Nurture Your Nature
It’s not just about innate talent — it’s also about what you do with it
To say someone who is displaying extreme skill is a “natural” is going out of vogue.
Recently, we’ve been flooded with books proclaiming that with the right kind of practice and enough effort, anyone can become great at anything. The most popular of these books is Malcolm Gladwell’s Outliers, which espouses the 10,000 hour rule: the key to mastery in any domain is 10,000 hours of deliberate practice, or practice that is highly focused, measured, scrutinized, and comes with immediate feedback. Although the scientist whose work inspired Gladwell’s book, Anders Ericsson, has refuted parts of the 10,000 hour rule, his own book, Peak, follows the same general plot-line: that deliberate practice is the key to becoming world-class.
This story — that anyone can be world-class at anything — is inspirational and appealing. But it is misleading at best and counterproductive at worst.
- Misleading because there is plenty of evidence that innate talent, or your genetic code, matters a lot. As the saying in basketball goes, “You can’t coach height.” And it’s not just sports. Research shows that IQ is more important than many of us may want to believe when it comes to intellectual achievement.
- Counterproductive because far too often, parents — citing the 10,000 hour rule — push their children to specialize in a single pursuit at very young ages. Unfortunately, this is a recipe for physical injury and emotional distress; in other words, burnout. While we are all familiar with the story of Tiger Woods, who was golfing before he was walking, there are countless golfers whom we haven’t heard of because they burnt out as a result of early specialization. If you need more proof that early specialization isn’t a requirement for success, consider this: 28 of the 31 first-round picks in this year’s NFL draft played multiple sports in high school.
Now none of this is to say that practice doesn’t matter. Practice matters a ton! And I agree with Ericsson that practicing deliberately is the way to go. My issue has to do with relegating the role of innate talent. That’s why I was encouraged when I read psychologist Angela Duckworth’s new book, Grit. In it, Duckworth puts forth a model of development that I really like:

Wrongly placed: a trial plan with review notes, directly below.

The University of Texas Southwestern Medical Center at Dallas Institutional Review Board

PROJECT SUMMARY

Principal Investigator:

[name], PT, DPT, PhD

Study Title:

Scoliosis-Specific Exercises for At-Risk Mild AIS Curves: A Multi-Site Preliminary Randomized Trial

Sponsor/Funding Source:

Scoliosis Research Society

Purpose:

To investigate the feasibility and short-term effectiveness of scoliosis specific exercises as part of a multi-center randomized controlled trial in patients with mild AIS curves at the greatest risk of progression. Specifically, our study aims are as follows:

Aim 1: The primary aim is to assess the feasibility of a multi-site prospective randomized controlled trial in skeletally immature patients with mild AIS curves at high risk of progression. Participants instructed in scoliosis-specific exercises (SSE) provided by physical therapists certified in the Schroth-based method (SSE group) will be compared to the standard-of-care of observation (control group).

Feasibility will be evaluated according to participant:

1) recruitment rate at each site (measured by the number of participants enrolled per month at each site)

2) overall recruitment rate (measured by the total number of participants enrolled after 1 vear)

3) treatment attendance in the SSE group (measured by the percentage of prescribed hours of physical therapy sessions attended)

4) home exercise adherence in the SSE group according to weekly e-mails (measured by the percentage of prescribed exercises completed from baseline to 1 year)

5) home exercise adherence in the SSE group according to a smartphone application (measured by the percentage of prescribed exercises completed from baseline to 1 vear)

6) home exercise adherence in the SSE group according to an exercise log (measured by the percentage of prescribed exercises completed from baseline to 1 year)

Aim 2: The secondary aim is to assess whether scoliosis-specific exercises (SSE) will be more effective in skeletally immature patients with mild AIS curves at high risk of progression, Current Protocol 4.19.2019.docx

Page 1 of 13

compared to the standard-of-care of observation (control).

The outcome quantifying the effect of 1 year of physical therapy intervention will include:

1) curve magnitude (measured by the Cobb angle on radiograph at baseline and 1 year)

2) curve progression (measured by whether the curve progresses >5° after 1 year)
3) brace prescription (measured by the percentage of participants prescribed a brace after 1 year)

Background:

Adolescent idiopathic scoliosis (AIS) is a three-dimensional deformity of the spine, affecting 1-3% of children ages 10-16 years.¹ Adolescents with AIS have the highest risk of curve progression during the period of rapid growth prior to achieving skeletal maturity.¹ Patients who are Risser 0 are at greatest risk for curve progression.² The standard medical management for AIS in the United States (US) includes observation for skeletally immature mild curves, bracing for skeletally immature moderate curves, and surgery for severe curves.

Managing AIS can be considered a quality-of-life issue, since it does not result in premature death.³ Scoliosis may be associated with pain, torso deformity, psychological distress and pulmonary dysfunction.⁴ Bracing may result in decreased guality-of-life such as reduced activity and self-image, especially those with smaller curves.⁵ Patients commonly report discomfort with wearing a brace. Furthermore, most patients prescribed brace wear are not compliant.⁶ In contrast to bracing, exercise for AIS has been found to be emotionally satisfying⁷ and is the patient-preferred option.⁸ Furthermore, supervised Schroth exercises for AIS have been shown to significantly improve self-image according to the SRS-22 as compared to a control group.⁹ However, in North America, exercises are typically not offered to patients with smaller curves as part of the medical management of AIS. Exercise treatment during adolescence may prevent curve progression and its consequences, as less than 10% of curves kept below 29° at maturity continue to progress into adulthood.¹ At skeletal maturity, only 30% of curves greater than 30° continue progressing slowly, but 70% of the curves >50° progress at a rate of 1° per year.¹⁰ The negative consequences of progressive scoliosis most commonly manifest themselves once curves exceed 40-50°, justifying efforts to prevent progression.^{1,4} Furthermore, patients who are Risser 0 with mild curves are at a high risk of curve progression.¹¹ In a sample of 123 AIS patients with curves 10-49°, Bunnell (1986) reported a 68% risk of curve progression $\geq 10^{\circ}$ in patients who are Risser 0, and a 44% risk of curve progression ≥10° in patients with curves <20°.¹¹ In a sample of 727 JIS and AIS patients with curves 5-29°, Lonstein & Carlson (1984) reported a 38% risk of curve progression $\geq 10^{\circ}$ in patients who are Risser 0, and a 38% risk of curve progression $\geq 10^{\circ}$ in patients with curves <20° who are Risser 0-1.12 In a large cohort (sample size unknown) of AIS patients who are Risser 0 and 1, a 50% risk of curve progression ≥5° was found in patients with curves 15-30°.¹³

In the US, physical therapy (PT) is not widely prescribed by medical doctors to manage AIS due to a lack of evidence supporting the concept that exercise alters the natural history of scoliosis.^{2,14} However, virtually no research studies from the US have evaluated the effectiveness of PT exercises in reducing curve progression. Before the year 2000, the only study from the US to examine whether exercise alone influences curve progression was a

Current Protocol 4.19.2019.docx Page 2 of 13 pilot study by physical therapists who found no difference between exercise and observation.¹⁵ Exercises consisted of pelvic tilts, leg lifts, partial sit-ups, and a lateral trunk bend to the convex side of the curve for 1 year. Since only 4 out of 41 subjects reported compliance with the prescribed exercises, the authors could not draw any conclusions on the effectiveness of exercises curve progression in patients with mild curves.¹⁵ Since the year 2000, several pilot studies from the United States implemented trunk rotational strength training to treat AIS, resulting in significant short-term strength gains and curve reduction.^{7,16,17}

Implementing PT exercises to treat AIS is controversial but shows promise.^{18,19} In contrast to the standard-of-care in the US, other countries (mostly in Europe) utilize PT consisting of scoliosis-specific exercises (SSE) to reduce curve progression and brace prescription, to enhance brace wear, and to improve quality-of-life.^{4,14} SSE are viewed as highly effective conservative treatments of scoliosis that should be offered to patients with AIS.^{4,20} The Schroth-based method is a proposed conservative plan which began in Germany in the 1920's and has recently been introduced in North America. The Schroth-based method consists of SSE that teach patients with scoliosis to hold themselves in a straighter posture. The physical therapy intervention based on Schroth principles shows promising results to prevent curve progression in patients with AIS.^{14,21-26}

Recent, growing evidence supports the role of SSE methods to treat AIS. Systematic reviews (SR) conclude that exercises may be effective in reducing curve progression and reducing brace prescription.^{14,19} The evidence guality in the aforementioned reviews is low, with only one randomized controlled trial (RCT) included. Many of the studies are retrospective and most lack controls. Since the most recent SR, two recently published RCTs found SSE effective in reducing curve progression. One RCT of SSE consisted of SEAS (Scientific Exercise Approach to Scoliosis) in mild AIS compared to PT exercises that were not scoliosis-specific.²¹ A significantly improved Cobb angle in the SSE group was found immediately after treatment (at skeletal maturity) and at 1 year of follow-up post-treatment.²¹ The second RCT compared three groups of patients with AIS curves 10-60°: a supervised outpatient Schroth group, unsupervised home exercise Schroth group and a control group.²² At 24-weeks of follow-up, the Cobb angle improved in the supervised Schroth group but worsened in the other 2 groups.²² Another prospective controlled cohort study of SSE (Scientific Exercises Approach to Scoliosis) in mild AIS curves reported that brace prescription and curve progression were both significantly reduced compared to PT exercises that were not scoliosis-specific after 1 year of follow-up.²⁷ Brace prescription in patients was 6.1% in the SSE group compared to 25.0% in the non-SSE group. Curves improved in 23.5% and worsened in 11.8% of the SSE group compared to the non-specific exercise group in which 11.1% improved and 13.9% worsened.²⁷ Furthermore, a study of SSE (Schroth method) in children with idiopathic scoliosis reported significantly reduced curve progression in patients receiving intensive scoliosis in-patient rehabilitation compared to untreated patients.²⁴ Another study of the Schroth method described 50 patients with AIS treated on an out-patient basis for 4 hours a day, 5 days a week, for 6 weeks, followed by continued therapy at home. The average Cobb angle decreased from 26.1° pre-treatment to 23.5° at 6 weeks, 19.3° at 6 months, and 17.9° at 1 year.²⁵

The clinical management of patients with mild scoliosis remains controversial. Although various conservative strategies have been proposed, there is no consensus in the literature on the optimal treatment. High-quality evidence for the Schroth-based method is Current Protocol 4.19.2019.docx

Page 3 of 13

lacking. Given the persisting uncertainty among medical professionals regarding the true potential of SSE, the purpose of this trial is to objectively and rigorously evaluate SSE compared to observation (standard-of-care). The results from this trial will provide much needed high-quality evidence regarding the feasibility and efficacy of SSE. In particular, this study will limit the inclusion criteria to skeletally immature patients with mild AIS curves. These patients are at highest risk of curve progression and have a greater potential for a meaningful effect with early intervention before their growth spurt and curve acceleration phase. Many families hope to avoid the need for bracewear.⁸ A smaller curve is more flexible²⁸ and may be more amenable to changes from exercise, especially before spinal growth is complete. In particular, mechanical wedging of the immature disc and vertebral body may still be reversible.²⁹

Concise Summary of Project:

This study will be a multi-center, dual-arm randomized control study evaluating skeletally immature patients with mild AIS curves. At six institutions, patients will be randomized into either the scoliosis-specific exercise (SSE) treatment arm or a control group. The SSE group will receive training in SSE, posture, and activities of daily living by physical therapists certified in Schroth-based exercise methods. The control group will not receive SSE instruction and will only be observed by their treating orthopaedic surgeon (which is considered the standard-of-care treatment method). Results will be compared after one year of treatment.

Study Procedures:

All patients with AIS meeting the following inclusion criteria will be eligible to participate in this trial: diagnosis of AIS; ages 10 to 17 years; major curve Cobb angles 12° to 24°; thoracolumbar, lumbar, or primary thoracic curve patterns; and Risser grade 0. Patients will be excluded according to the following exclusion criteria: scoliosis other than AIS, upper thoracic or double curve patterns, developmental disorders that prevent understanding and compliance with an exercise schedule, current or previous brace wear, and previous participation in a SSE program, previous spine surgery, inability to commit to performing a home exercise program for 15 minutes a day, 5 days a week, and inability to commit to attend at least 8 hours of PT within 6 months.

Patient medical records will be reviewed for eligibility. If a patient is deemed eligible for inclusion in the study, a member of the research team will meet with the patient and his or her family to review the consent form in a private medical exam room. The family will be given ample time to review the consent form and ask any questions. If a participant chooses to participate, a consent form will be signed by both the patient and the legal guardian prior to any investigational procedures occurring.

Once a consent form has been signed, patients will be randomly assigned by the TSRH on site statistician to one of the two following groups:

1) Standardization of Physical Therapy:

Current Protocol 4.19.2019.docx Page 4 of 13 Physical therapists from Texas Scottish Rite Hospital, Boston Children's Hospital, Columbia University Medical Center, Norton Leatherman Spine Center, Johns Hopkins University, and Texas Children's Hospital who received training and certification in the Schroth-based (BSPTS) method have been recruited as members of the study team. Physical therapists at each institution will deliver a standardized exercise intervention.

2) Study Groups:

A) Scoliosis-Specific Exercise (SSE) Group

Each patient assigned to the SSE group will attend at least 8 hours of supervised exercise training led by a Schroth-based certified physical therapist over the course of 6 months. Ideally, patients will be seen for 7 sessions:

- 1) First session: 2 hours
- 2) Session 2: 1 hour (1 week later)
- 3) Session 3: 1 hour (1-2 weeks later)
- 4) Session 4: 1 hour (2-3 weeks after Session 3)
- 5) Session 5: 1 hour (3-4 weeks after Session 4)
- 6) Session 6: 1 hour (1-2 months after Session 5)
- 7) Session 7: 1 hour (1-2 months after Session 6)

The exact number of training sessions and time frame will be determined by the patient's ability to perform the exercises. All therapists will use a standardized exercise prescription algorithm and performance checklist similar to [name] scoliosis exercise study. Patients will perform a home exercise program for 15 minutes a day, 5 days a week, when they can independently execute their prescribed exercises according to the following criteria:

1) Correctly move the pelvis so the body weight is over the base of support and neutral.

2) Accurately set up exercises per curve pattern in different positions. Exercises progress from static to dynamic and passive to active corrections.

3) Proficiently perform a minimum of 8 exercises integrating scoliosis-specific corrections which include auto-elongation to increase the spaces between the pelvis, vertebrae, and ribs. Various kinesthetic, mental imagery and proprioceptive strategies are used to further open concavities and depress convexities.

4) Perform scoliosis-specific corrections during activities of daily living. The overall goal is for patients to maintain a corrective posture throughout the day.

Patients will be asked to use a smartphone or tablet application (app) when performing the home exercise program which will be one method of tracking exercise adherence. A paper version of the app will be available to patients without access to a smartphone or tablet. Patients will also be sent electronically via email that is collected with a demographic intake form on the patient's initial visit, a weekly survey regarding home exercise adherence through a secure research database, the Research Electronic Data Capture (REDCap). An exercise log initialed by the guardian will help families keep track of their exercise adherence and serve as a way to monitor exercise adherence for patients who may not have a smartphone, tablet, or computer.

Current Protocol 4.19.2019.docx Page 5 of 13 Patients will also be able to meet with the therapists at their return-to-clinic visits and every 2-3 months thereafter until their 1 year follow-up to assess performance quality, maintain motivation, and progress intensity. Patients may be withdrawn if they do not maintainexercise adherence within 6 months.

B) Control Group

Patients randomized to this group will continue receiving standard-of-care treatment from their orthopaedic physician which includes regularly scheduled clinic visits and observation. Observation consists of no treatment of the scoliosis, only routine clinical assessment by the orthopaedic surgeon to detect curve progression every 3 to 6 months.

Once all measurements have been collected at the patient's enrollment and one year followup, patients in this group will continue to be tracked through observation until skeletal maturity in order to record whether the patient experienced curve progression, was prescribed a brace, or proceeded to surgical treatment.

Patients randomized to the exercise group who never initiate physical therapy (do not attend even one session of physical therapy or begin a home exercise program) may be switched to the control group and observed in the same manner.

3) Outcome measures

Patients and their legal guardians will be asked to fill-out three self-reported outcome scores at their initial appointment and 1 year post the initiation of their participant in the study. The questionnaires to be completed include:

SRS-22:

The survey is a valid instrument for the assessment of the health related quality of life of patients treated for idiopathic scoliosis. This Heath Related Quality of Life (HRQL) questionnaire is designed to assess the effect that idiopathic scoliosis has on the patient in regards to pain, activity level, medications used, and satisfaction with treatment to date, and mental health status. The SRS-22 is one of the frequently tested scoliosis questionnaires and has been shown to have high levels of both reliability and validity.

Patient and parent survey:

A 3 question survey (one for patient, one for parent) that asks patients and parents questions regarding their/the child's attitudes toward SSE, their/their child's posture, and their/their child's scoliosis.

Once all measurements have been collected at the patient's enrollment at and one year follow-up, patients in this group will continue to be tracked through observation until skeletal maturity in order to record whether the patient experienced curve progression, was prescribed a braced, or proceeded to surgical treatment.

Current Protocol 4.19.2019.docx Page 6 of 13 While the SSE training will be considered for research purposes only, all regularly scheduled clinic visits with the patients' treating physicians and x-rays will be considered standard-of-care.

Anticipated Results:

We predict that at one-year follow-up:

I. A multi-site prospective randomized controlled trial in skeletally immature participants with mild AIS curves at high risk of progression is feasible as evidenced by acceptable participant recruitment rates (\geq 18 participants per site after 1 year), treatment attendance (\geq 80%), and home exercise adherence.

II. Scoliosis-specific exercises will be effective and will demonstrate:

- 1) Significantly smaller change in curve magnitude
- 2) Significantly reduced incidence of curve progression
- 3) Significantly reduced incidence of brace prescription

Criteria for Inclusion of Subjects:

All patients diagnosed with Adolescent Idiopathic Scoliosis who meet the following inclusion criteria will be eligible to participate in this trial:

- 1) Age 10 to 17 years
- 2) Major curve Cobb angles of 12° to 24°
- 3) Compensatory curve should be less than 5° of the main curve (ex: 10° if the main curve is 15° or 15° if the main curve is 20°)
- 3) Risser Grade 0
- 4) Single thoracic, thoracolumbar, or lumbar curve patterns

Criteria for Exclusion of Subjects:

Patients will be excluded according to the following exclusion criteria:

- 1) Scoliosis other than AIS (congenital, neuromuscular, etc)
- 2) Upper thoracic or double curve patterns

Talent x Effort = Skill
Skill x Effort = Achievement
In other words, both nature (talent) and nurture (effort/practice) matter. Duckworth’s model is so elegant because it’s flexible. For any given pursuit you can assign weights to both the talent and effort variables. In a more physical pursuit, like sprinting, perhaps innate talent is worth 0.8 and effort worth only 0.2. For a more cerebral pursuit, like chess, maybe the opposite holds true.
Duckworth’s model says that effort always matters. Even Usain Bolt wouldn’t have broken records if he didn’t get off the couch and put in hard work. And while there are some fields in which genetics are especially important (like sprinting), once you get to the top, where everyone has massive talent, effort is often the separating factor.
Something else not to lose sight of: Although being world class at just about anything requires the right DNA, you can still become pretty dang good at most things given the right effort and opportunities. Not everyone can win a Nobel Prize, but most can become professors. But perhaps most importantly, there is intrinsic value in working to become your best, whatever your best may be. The process of working to get better at anything builds self-confidence and gives our lives meaning.
Nurture your nature.
Thanks for reading! If you like what you read, I’d be honored if you checked out and considered pre-ordering my forthcoming book, PEAK PERFORMANCE. You can also follow me on Twitter @Bstulberg, where I share all of my writing and the latest on health and the science of human performance.
Brad Stulberg writes about health and the science of human performance. He’s a columnist at Outside Magazine and New York Magazine.